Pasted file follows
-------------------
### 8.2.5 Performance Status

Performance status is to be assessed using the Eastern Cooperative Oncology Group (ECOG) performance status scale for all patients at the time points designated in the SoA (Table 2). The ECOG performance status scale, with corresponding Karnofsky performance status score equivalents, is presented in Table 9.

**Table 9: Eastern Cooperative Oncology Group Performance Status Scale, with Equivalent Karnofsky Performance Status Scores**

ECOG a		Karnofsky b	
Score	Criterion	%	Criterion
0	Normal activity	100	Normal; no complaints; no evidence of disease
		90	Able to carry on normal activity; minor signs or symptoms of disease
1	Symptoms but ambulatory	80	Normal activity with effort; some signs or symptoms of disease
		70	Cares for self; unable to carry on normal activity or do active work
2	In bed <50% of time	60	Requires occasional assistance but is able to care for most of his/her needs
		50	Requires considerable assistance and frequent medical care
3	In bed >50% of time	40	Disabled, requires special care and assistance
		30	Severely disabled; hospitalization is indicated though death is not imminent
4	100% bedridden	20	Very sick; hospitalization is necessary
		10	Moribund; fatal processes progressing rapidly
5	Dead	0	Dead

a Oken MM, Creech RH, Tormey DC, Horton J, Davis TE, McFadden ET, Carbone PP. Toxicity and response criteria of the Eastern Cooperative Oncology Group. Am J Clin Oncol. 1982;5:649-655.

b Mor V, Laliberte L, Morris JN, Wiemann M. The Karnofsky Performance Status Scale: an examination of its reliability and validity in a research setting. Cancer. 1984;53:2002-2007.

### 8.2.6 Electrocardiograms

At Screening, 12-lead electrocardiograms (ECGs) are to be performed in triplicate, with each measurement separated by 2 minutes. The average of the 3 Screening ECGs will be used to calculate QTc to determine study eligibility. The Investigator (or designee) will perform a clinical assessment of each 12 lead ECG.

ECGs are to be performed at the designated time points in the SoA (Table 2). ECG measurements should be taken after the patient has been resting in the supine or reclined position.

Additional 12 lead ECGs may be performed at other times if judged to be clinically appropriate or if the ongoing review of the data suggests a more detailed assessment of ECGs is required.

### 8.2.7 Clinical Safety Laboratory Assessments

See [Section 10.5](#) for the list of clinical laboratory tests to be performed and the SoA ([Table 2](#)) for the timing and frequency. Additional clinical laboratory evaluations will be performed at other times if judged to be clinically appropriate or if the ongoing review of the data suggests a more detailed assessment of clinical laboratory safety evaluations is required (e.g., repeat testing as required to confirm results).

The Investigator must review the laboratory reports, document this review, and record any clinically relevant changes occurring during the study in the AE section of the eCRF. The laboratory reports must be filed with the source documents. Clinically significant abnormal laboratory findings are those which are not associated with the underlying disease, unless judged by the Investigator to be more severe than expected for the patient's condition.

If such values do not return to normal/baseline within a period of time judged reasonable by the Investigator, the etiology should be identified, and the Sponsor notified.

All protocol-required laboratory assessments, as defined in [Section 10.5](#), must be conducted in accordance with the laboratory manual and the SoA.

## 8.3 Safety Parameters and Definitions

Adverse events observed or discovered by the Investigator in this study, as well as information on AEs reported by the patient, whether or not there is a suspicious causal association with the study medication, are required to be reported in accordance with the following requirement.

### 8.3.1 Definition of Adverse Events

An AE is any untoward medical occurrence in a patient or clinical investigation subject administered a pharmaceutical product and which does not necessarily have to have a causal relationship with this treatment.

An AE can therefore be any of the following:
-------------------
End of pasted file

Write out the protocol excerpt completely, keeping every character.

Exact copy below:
### 8.2.5 Performance Status

Performance status is to be assessed using the Eastern Cooperative Oncology Group (ECOG) performance status scale for all patients at the time points designated in the SoA (Table 2). The ECOG performance status scale, with corresponding Karnofsky performance status score equivalents, is presented in Table 9.

**Table 9: Eastern Cooperative Oncology Group Performance Status Scale, with Equivalent Karnofsky Performance Status Scores**

ECOG a		Karnofsky b	
Score	Criterion	%	Criterion
0	Normal activity	100	Normal; no complaints; no evidence of disease
		90	Able to carry on normal activity; minor signs or symptoms of disease
1	Symptoms but ambulatory	80	Normal activity with effort; some signs or symptoms of disease
		70	Cares for self; unable to carry on normal activity or do active work
2	In bed <50% of time	60	Requires occasional assistance but is able to care for most of his/her needs
		50	Requires considerable assistance and frequent medical care
3	In bed >50% of time	40	Disabled, requires special care and assistance
		30	Severely disabled; hospitalization is indicated though death is not imminent
4	100% bedridden	20	Very sick; hospitalization is necessary
		10	Moribund; fatal processes progressing rapidly
5	Dead	0	Dead

a Oken MM, Creech RH, Tormey DC, Horton J, Davis TE, McFadden ET, Carbone PP. Toxicity and response criteria of the Eastern Cooperative Oncology Group. Am J Clin Oncol. 1982;5:649-655.

b Mor V, Laliberte L, Morris JN, Wiemann M. The Karnofsky Performance Status Scale: an examination of its reliability and validity in a research setting. Cancer. 1984;53:2002-2007.

### 8.2.6 Electrocardiograms

At Screening, 12-lead electrocardiograms (ECGs) are to be performed in triplicate, with each measurement separated by 2 minutes. The average of the 3 Screening ECGs will be used to calculate QTc to determine study eligibility. The Investigator (or designee) will perform a clinical assessment of each 12 lead ECG.

ECGs are to be performed at the designated time points in the SoA (Table 2). ECG measurements should be taken after the patient has been resting in the supine or reclined position.

Additional 12 lead ECGs may be performed at other times if judged to be clinically appropriate or if the ongoing review of the data suggests a more detailed assessment of ECGs is required.

### 8.2.7 Clinical Safety Laboratory Assessments

See [Section 10.5](#) for the list of clinical laboratory tests to be performed and the SoA ([Table 2](#)) for the timing and frequency. Additional clinical laboratory evaluations will be performed at other times if judged to be clinically appropriate or if the ongoing review of the data suggests a more detailed assessment of clinical laboratory safety evaluations is required (e.g., repeat testing as required to confirm results).

The Investigator must review the laboratory reports, document this review, and record any clinically relevant changes occurring during the study in the AE section of the eCRF. The laboratory reports must be filed with the source documents. Clinically significant abnormal laboratory findings are those which are not associated with the underlying disease, unless judged by the Investigator to be more severe than expected for the patient's condition.

If such values do not return to normal/baseline within a period of time judged reasonable by the Investigator, the etiology should be identified, and the Sponsor notified.

All protocol-required laboratory assessments, as defined in [Section 10.5](#), must be conducted in accordance with the laboratory manual and the SoA.

## 8.3 Safety Parameters and Definitions

Adverse events observed or discovered by the Investigator in this study, as well as information on AEs reported by the patient, whether or not there is a suspicious causal association with the study medication, are required to be reported in accordance with the following requirement.

### 8.3.1 Definition of Adverse Events

An AE is any untoward medical occurrence in a patient or clinical investigation subject administered a pharmaceutical product and which does not necessarily have to have a causal relationship with this treatment.

An AE can therefore be any of the following: